Photographer: Tomohiro Ohsumi/Bloomberg

Scenes From the Disaster Zone: Five Years on in Fukushima

Five years since the meltdown at the Fukushima Dai-Ichi nuclear power plant, progress has been made to rebuild much of the prefecture. Yet within evacuation zones designated by the Japanese government, scars are still obvious. Many evacuees who fled are unwilling to return. Thousands still live in temporary housing outside these zones.  Photographs by Ko Sasaki and Tomohiro Ohsumi for Bloomberg

  1. 1

    A decontamination worker mows a field in Tomioka, a town home to parts of Fukushima Dai-Ni nuclear power plant. 

    Photographer: Ko Sasaki

  2. 2

    A toilet and the foundations of a building is seen in Namie, a town in Fukushima.

    Photographer: Tomohiro Ohsumi

  3. 3

    Abandoned cars in Tomioka, Fukushima. Everything from vehicles to photo albums to homes were left when residents fled.

    Photographer: Ko Sasaki

  4. 4

    A barricade stands at the entrance of an evacuation zone in Namie.

    Photographer: Tomohiro Ohsumi

  5. 5

    An abandoned automobile dealer in Tomioka.

    Photographer: Ko Sasaki

  6. 6

    A worker measures radiation at a parking lot.

    Photographer: Ko Sasaki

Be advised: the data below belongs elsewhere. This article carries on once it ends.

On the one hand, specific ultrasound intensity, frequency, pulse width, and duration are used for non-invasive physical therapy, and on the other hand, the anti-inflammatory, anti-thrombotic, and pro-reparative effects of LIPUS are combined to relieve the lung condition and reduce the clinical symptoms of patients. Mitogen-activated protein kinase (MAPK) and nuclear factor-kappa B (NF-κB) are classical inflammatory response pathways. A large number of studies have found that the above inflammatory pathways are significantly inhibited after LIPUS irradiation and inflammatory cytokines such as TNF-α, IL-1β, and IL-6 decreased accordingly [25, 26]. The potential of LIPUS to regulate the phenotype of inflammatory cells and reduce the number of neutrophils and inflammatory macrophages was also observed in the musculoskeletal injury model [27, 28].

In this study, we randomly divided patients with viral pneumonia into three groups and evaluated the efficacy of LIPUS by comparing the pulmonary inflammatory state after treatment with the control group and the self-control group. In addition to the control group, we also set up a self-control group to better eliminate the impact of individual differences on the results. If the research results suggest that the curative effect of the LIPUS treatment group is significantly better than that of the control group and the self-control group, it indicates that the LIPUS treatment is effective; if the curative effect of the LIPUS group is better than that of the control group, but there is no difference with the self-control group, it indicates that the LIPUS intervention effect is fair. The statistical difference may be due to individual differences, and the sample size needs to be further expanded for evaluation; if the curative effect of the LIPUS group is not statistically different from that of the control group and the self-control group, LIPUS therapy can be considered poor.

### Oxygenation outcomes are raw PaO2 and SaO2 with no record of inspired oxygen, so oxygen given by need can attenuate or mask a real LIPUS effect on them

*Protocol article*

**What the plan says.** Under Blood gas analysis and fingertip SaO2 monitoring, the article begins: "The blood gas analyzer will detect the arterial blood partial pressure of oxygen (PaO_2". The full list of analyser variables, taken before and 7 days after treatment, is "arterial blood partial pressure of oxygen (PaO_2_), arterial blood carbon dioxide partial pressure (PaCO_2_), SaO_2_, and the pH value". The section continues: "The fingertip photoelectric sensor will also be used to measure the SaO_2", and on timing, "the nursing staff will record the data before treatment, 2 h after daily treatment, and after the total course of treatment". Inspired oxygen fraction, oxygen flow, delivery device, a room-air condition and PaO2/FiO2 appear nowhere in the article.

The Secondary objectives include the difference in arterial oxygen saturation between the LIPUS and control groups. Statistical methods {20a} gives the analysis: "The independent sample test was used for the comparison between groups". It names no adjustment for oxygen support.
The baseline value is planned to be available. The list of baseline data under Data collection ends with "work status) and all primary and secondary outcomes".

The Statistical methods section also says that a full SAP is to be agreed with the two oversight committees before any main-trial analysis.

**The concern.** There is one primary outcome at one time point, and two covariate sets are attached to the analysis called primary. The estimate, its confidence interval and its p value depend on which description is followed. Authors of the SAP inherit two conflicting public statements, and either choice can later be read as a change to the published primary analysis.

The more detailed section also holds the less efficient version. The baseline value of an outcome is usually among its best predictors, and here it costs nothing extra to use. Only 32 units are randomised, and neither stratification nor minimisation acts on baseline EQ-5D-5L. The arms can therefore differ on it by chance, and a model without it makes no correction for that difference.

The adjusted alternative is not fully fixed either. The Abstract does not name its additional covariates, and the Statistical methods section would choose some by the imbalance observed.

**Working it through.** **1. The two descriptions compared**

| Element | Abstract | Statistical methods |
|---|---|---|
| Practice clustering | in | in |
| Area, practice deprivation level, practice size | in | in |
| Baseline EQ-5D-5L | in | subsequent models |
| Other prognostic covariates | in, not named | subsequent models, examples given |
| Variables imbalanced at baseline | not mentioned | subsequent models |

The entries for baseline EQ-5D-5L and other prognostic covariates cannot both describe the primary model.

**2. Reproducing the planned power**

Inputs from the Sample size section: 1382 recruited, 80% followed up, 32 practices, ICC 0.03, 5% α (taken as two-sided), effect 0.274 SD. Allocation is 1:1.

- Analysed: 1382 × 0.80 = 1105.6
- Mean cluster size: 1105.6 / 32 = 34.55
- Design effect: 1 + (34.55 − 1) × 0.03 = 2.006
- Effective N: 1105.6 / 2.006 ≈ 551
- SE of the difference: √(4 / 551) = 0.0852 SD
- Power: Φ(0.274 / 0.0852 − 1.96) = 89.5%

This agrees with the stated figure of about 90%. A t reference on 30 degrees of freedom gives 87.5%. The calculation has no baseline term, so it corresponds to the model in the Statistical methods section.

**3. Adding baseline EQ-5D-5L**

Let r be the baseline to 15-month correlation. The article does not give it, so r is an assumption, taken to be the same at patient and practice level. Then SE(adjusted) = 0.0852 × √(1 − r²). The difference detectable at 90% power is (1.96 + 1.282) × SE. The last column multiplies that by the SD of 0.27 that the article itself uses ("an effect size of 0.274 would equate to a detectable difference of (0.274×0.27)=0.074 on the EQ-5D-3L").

7. 7

    A radiation monitoring post in front of a preschool shows radiation levels.

    Photographer: Ko Sasaki

  8. 8

    The skull of a cow is displayed at the entrance to a ranch in Namie.

    Photographer: Tomohiro Ohsumi

  9. 9

    A house stands in an area damaged by the 2011 earthquake and tsunami.

    Photographer: Tomohiro Ohsumi

  10. 10

    Wild animals roam in an uninhabitable area in Tomioka.

    Photographer: Ko Sasaki

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    A worker moves bags of nuclear waste in Tomioka. These bags, contaminated by radiation, can be found all over the area surrounding the Fukushima Dai-Ichi nuclear power plant. 

    Photographer: Ko Sasaki

  12. 12

    Television sets stacked in a field in Minamisoma, Fukushima.

    Photographer: Tomohiro Ohsumi

  13. 13

    A fishing boat swept inland by the tsunami is still left in Namie.

    Photographer: Tomohiro Ohsumi

  14. 14

    Most of Tomioka will be habitable again by April 2017, but the majority of former residents do not plan on returning.

    Photographer: Ko Sasaki

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    A deserted street in downtown Iwaki, outside the evacuation zone. 

    Photographer: Ko Sasaki

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    Thousands still live in temporary housing, like this prefabricated housing complex in Iwaki. 

    Photographer: Ko Sasaki